Malaria is a serious disease responsible for thousands of deaths each year. Many efforts have been made to aid in the diagnosis of malaria using machine learning techniques, but to date, the presence of other elements that may interfere with the recognition of malaria has not been considered. We have developed the first deep learning model using convolutional neural networks capable of differentiating malaria-infected red blood cells from not only normal erythrocytes but also erythrocytes with other types of inclusions. 6415 images of red blood cells were segmented from digital images of 53 peripheral blood smears using thresholding and watershed transformation techniques. These images were used to train a VGG-16 architecture using transfer learning. Using an independent test set of 23 smears, this model was 99.5% accurate in classifying malaria parasites and other red blood cell inclusions. This model also exhibited sensitivity and specificity values of 100% and 91.7%, respectively, classifying a complete smear as infected or not infected. Our model represents a promising advance for automation in the identification of malaria-infected patients. The differentiation between malaria parasites and other red blood cell inclusions demonstrates the potential utility of our model in a real work environment.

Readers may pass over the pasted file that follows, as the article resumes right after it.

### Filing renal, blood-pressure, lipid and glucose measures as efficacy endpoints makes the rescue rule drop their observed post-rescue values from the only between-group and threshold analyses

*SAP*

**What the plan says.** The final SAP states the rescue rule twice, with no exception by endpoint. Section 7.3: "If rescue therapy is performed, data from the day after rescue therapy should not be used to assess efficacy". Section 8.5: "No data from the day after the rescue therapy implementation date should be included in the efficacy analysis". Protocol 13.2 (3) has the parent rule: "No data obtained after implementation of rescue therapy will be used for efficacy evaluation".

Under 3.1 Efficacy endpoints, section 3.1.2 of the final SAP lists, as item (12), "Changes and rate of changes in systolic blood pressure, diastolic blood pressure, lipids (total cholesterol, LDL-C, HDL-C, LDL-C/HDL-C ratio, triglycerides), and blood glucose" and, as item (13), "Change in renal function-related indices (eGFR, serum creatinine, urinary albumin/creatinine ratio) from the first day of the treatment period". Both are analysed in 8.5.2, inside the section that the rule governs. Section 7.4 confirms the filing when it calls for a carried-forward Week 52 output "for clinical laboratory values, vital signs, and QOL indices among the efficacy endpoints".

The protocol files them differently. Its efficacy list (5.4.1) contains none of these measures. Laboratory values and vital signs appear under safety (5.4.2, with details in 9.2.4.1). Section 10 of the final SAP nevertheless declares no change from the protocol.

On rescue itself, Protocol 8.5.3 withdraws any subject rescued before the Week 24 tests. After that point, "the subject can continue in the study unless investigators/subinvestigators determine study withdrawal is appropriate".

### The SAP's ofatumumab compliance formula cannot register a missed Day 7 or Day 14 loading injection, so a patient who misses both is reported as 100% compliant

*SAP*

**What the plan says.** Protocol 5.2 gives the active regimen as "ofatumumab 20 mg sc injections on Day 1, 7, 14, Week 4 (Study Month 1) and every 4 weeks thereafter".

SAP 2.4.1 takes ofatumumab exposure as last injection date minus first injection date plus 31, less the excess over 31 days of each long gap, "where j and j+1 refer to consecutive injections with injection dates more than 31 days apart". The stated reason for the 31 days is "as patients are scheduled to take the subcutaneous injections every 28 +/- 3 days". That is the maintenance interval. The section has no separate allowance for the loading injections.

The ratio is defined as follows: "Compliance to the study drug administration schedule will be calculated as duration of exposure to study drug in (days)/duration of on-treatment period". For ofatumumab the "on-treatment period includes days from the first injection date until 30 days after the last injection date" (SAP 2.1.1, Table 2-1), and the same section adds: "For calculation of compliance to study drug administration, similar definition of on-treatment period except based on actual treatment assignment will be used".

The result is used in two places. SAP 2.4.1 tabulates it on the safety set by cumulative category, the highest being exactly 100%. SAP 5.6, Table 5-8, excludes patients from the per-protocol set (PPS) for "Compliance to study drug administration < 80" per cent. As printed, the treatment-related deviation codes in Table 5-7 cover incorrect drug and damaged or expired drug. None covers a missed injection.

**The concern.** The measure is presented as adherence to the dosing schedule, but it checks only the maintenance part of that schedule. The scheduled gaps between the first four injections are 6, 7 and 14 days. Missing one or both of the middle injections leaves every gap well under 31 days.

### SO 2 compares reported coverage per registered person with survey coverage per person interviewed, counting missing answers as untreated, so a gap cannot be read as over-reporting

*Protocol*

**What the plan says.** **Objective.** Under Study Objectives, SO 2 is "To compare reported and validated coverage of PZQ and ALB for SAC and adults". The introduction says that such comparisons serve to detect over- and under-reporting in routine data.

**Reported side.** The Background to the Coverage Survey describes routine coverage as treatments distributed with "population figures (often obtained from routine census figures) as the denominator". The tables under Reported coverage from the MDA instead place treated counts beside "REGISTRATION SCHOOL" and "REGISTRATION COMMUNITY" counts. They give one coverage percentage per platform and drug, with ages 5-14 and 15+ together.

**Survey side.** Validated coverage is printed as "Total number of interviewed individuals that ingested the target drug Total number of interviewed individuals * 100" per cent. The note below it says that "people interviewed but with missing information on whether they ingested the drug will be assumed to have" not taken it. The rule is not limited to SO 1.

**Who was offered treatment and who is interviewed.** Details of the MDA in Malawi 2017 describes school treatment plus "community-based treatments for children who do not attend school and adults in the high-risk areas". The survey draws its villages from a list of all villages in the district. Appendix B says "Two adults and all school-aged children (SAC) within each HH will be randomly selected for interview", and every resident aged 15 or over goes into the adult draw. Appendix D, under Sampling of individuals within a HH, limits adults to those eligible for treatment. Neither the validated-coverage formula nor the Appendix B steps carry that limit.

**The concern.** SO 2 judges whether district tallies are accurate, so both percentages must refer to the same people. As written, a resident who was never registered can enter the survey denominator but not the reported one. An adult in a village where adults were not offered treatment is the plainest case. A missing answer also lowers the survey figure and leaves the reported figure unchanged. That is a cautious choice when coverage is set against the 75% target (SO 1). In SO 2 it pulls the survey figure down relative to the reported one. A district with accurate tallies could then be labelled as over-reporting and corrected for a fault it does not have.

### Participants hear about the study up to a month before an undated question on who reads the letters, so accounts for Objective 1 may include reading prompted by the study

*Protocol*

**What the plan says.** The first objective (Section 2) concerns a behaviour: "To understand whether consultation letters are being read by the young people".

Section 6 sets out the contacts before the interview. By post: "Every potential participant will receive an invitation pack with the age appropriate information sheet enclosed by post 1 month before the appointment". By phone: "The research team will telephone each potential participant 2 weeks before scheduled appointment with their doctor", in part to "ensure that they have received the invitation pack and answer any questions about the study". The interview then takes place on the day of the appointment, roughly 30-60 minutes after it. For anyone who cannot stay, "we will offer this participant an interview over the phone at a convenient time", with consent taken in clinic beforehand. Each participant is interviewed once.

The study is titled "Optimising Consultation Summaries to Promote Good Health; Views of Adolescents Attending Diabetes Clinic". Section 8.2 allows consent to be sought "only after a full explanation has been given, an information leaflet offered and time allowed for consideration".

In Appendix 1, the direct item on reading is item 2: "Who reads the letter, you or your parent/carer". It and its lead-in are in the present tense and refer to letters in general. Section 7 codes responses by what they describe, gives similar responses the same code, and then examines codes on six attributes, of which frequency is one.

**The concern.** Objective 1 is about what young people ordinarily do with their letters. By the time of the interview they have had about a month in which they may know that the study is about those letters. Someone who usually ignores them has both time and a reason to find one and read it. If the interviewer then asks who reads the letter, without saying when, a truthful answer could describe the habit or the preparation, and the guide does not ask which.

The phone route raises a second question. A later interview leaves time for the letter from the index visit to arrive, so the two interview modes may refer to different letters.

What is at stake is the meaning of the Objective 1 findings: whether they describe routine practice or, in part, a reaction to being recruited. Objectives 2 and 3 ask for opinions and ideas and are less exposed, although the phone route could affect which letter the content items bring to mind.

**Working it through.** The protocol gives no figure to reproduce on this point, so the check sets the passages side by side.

All Science Journal Classification (ASJC) codes
- Computer Science Applications
- Health Informatics